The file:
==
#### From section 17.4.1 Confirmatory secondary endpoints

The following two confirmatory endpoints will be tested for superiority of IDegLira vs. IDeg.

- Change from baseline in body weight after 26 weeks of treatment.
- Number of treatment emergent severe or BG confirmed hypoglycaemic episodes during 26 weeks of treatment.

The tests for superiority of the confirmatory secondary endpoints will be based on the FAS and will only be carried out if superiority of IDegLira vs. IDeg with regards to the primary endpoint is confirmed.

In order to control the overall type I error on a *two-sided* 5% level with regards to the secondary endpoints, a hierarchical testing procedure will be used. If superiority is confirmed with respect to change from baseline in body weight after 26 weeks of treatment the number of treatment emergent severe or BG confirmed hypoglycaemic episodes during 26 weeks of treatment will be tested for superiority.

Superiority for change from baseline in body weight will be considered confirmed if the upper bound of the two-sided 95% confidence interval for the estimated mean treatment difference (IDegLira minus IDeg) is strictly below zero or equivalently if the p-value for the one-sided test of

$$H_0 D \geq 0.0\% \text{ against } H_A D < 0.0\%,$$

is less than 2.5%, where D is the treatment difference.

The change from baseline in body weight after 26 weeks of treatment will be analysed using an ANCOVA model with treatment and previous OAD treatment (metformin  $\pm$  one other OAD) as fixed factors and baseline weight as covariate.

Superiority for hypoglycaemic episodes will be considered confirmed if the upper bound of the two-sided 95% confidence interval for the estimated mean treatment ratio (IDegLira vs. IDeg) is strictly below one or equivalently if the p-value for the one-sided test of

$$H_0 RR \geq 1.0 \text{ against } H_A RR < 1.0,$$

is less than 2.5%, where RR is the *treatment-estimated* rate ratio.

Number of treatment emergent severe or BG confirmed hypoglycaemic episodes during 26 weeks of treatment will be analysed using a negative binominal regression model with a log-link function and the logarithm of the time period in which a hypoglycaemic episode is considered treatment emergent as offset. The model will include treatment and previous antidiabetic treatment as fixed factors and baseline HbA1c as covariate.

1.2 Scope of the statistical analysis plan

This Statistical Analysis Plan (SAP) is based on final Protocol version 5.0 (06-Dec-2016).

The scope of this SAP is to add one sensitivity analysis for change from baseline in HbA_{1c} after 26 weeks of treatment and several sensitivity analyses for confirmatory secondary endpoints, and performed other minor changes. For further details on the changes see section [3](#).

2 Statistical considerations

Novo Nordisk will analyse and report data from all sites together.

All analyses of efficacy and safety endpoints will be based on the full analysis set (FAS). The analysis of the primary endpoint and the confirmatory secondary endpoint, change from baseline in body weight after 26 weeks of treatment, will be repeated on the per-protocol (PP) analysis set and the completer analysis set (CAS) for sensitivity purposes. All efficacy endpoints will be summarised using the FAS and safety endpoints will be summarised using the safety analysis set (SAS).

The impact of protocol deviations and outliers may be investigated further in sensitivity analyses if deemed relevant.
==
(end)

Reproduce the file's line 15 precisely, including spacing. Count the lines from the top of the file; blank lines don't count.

1.2 Scope of the statistical analysis plan